What is Cinco de Mayo? Know the meaning of the holiday of May 5th


Cinco de Mayo is one of the most famous Mexican holidays in the United States. Then people look for half-price margaritas and feast on Mexican food.

But Cinco de Mayo — which means “Fifth of May” in Spanish — isn’t actually about burritos and beer. And although it is celebrated in Mexico, it is not as deeply ingrained in the country's culture as it is in the United States.

In Mexico, Cinco de Mayo is primarily observed in the state of Puebla, where the historic Battle of Puebla took place. It commemorates the Mexican victory over the French Empire on May 5, 1862. However, it is often misunderstood as Mexico's Independence Day, celebrated on September 16.

Despite its importance in Mexican history, Cinco de Mayo has greater significance in the United States, but why? Here's everything you need to know about Cinco de Mayo.

What is Cinco de Mayo and why is it celebrated?

Mexican Independence Day, or Día de la Independencia, took place on September 16, 1810, when the country freed itself from Spanish rule.

Cinco de Mayo came more than 50 years later, when French Emperor Napoleon III. wanted to claim Mexico for themselves.

The French sent troops to expel Mexican President Benito Juárez and the government from Veracruz. At daybreak on May 5, 1862, in a small town in eastern Mexico called Puebla, 2,000 Mexican soldiers faced 6,000 French troops. Incredibly, Mexico achieved victory that evening and Juárez declared May 5 a national holiday.

The battle also played a role in the American Civil War. With the French defeated and leaving North America, the Confederacy was unable to use them as allies to win the war.

What did Mexico gain from Cinco de Mayo?

The victory at the Battle of Puebla was a significant morale boost for the Mexicans. The French army, then one of the most powerful in the world, tried to gain a foothold in Mexico. According to, Zaragoza and his troops defeated the much larger and better equipped French army led by General Charles de Lorencez.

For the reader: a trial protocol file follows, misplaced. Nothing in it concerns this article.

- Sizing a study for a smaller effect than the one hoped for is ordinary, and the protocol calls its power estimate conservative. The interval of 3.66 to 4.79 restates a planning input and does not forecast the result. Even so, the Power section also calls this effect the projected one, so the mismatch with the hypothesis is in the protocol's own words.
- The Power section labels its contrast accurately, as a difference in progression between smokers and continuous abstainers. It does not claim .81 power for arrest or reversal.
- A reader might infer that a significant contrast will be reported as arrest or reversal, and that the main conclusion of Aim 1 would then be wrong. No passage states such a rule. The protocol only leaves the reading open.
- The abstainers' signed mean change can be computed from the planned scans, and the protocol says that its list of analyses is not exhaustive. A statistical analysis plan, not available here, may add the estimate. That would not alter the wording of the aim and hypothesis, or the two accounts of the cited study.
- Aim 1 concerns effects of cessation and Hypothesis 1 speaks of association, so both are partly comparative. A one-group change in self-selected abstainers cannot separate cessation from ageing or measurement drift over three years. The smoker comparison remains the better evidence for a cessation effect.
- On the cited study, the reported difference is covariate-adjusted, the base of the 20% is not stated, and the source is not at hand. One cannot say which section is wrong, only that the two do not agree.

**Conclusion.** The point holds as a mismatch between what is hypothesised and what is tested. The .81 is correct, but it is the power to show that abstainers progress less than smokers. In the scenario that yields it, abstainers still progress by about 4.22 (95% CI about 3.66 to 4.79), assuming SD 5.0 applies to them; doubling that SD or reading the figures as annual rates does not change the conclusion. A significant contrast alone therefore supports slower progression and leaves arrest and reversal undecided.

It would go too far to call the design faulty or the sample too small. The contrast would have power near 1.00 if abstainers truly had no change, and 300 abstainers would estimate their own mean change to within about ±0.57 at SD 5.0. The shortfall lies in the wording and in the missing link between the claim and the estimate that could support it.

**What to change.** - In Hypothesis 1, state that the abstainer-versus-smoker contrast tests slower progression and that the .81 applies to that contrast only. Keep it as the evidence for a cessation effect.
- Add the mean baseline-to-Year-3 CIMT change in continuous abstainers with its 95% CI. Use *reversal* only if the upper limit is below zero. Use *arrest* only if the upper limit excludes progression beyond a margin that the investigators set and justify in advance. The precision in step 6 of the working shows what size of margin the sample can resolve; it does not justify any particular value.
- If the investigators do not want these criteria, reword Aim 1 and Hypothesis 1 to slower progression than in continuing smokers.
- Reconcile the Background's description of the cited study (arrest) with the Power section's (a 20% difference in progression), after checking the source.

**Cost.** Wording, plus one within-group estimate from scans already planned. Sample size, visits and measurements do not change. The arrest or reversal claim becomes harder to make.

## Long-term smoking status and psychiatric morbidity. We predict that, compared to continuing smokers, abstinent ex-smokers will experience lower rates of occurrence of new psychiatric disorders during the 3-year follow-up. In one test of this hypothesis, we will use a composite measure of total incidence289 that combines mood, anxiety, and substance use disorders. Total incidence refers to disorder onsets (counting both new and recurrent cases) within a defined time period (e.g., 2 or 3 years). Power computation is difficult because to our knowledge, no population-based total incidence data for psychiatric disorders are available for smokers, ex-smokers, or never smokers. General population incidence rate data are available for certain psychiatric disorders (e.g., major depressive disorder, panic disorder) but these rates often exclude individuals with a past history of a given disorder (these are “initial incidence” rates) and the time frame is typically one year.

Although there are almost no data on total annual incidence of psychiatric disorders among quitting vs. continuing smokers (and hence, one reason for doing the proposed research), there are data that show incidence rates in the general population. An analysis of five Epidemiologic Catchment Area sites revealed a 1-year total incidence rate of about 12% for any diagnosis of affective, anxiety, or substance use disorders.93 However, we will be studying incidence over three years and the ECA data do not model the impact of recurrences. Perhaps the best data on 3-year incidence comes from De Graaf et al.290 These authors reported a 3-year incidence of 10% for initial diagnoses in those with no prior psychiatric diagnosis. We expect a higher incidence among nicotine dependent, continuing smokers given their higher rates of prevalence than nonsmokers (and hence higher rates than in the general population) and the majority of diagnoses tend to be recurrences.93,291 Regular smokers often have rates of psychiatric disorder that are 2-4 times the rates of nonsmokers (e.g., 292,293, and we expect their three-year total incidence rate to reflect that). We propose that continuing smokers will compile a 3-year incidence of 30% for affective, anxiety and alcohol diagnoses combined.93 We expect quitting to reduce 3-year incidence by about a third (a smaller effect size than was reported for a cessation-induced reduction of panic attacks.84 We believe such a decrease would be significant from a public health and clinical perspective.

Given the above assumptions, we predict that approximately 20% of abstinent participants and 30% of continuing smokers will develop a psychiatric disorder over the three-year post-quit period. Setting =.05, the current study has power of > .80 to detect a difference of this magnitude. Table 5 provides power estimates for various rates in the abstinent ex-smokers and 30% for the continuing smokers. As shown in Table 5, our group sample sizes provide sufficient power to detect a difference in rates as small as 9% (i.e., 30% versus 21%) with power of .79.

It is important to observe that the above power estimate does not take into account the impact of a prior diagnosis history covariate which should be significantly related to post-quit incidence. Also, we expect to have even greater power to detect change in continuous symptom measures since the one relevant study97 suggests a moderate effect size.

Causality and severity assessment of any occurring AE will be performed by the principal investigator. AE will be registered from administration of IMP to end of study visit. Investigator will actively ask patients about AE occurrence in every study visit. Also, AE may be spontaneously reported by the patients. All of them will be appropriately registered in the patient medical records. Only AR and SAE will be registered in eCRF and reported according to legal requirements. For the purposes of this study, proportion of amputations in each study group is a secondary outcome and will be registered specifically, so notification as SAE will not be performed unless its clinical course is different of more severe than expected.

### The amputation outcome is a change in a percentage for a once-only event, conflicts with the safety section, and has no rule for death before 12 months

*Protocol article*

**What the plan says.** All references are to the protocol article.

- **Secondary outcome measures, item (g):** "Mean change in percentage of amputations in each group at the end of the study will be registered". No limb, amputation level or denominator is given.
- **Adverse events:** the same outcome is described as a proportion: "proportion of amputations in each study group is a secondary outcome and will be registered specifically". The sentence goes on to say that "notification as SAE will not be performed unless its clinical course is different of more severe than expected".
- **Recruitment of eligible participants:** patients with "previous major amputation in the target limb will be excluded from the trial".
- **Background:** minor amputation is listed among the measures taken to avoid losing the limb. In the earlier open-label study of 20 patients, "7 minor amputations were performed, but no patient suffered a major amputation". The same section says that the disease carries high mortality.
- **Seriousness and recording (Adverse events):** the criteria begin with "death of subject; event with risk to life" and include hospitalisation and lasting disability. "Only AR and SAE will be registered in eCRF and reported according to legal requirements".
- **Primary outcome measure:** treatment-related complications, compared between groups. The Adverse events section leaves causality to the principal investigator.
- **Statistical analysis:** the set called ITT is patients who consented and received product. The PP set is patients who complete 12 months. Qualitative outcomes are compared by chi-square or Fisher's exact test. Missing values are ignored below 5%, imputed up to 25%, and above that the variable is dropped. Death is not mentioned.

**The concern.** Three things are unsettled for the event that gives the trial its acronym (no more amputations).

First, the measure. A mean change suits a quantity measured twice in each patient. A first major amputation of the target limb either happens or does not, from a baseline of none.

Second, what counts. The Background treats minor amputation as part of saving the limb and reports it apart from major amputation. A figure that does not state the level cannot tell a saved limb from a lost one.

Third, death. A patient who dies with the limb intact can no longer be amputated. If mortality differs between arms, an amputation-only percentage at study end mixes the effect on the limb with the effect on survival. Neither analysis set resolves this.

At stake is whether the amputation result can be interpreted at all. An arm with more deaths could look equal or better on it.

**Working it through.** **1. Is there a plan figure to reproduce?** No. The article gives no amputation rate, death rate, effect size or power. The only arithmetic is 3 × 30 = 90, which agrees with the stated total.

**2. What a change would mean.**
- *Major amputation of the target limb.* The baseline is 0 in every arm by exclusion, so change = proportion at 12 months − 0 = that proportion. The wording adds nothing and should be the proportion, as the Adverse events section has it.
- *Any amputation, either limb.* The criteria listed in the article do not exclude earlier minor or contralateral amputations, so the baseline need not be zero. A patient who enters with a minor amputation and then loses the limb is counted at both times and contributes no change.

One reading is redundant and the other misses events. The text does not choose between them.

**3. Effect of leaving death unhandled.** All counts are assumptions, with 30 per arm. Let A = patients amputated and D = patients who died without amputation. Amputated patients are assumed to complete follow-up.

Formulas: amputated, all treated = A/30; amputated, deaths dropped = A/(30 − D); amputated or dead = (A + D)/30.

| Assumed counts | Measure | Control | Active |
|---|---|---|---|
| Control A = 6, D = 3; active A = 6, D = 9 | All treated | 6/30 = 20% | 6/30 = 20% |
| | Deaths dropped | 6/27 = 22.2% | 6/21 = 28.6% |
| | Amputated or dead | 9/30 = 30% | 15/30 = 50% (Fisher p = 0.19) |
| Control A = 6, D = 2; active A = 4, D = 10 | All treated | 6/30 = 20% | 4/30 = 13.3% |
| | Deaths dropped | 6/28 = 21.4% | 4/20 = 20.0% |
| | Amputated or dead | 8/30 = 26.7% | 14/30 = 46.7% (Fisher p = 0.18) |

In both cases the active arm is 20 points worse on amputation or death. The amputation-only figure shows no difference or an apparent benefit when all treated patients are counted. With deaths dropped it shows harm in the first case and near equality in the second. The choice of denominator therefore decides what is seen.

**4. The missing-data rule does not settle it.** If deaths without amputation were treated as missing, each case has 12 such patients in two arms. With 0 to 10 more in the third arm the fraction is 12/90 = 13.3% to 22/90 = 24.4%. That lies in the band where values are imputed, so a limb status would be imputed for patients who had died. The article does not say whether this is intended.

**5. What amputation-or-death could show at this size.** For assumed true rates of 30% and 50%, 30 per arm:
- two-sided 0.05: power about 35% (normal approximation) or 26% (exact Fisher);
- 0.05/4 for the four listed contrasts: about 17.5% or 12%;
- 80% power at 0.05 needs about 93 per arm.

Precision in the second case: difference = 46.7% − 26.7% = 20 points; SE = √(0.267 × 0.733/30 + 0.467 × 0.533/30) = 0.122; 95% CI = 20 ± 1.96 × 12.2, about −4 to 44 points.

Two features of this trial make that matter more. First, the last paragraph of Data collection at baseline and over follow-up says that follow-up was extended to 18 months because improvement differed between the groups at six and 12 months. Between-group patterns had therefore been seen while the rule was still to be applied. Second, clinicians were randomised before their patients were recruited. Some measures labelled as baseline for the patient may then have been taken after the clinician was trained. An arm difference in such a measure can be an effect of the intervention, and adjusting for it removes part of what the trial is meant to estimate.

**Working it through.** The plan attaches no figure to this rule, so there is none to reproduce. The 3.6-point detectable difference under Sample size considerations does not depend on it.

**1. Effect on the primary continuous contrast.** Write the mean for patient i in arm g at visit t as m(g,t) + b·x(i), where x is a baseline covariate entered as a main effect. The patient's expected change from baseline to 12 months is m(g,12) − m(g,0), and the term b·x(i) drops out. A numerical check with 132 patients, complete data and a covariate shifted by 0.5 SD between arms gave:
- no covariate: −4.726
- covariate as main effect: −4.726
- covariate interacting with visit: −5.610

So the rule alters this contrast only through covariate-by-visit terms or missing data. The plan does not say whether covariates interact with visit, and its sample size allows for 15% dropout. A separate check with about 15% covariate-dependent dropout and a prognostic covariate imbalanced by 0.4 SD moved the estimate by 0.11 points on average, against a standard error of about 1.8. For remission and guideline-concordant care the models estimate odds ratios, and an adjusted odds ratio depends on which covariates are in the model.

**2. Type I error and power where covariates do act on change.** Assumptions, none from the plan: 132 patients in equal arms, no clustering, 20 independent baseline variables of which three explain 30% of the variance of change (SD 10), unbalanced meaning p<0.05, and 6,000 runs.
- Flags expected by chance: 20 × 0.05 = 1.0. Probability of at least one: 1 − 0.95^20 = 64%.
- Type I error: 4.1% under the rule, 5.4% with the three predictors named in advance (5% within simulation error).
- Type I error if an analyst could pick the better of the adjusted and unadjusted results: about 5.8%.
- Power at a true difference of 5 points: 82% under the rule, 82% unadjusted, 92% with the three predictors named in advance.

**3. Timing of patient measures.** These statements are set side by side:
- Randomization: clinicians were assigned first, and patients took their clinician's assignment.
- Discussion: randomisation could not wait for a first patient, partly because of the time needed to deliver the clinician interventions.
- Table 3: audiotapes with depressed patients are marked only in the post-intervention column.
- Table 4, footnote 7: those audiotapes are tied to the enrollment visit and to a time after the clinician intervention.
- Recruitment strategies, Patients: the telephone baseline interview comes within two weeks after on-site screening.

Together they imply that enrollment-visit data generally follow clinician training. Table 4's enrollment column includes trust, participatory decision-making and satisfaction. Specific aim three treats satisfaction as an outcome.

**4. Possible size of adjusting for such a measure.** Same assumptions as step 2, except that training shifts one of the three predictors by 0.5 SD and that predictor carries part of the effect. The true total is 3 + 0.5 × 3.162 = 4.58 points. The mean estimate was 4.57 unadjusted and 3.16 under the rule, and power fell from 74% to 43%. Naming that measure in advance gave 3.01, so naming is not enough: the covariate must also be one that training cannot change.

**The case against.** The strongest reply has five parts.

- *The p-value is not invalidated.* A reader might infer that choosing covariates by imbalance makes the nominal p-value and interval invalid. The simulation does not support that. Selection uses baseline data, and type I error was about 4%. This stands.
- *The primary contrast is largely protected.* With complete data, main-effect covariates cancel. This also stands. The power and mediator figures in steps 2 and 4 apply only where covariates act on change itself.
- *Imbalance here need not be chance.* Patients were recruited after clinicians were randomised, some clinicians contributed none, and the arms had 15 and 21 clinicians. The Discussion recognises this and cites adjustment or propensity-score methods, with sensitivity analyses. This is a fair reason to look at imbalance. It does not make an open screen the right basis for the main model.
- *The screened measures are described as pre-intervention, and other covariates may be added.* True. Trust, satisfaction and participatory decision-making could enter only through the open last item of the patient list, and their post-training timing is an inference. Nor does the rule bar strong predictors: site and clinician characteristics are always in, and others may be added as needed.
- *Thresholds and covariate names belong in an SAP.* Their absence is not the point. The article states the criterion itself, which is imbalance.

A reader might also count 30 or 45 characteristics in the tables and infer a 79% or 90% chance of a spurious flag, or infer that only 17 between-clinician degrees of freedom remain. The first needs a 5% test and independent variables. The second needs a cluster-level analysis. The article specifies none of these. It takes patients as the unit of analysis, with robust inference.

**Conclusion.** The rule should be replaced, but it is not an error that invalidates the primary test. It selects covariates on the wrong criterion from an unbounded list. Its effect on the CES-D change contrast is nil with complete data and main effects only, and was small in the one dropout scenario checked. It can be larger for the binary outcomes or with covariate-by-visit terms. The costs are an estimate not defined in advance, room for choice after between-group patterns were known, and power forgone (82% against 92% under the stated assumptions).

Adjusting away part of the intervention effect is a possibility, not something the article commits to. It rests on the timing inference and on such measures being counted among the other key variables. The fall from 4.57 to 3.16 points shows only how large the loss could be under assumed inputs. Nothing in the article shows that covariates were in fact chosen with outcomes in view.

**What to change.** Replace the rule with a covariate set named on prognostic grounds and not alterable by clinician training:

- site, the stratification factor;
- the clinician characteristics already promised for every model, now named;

The victory delayed the French advance toward Mexico City and gave the Mexican government time to prepare for further attacks.

The victory also had international implications as it showed that the French army was not invincible. This had an indirect impact on the American Civil War as it allowed Napoleon III. from supporting the Confederacy. This support could have changed the outcome of this war.

Despite the importance of the Battle of Puebla, the French victory there did not end the French occupation of Mexico.

From whom did Mexico gain its independence?

Mexico gained its independence from Spain. The Mexican War of Independence began on September 16, 1810, when priest Miguel Hidalgo y Costilla delivered the famous “Grito de Dolores,” a call to arms for the Mexican people to rise up against Spanish colonial rule.

After over a decade of fighting, Mexico finally gained independence on September 27, 1821, when the Treaty of Córdoba was signed, officially ending Spanish rule in Mexico.

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Why is Cinco de Mayo celebrated in the USA?

Cinco de Mayo is celebrated in the United States and Mexico, but it is a much more important holiday in the United States

While there are Cinco De Mayo celebrations throughout Mexico, particularly in the city of Puebla, the event cannot be compared to the Día de la Independencia celebrations.

The reasons for its popularity in the USA are varied.

The celebration of Cinco de Mayo began as a form of resistance to the effects of the Mexican-American War in the late 19th century. The holiday gained popularity during the Chicano movement of the 1960s and 1970s.

Cinco de Mayo is heavily commercialized in the United States, particularly by the food and beverage industry, which promotes it as a day to enjoy Mexican food and drinks.

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